Process

The initial QUIC protocol was designed by Jim Roskind at Google and was initially implemented in 2012, announced publicly to the world in 2013 when Google's experimentation broadened.

Back then, QUIC was still claimed to be an acronym for "Quick UDP Internet Connections", but that has been dropped since then.

Google implemented the protocol and subsequently deployed it both in their widely used browser (Chrome) and in their widely used server-side services (Google search, gmail, youtube and more). They iterated protocol versions fairly quickly and over time they proved the concept to work reliably for a vast portion of users.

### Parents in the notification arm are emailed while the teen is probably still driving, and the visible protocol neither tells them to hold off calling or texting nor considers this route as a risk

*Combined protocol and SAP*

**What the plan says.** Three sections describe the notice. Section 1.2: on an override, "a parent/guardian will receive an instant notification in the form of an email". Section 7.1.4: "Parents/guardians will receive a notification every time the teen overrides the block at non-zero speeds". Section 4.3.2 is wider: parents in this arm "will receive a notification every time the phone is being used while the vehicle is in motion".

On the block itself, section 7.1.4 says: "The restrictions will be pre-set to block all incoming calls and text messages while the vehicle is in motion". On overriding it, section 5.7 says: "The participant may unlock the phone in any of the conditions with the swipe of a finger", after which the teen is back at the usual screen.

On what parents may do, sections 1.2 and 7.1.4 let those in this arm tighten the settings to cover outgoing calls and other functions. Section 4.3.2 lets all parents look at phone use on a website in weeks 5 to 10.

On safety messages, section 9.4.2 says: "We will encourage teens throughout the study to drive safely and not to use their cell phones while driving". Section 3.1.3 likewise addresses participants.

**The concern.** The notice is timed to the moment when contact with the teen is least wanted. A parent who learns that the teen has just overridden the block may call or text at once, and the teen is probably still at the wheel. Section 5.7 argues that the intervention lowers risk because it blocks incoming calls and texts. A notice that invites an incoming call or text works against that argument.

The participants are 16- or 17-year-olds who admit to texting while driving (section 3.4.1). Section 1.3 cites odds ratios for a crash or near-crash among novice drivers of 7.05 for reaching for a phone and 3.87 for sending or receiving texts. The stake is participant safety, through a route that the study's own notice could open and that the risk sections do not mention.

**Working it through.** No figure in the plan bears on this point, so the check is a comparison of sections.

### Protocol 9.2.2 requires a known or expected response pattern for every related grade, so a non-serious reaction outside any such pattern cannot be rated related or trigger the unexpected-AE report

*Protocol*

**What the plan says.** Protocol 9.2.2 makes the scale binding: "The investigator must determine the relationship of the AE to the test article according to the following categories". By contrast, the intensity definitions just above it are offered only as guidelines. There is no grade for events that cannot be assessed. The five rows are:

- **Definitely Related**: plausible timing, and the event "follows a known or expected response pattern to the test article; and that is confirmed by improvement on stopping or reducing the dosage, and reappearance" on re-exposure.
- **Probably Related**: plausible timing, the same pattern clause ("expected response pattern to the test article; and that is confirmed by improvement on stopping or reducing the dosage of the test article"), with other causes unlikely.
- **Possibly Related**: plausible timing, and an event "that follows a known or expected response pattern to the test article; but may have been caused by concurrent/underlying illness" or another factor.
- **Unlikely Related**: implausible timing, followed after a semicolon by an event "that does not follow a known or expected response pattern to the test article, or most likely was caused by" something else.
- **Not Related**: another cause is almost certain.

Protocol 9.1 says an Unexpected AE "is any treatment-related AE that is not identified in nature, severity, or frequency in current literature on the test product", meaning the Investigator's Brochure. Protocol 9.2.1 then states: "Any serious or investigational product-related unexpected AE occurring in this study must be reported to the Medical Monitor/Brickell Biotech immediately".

In June 2015, the first internet draft for QUIC was sent to the IETF for standardization, but it took until late 2016 for a QUIC working group to get approved and started. But then it took off immediately with a high degree of interest from many parties.

In 2017, numbers quoted by QUIC engineers at Google mentioned that around 7% of all Internet traffic were already using this protocol. The Google version of the protocol.

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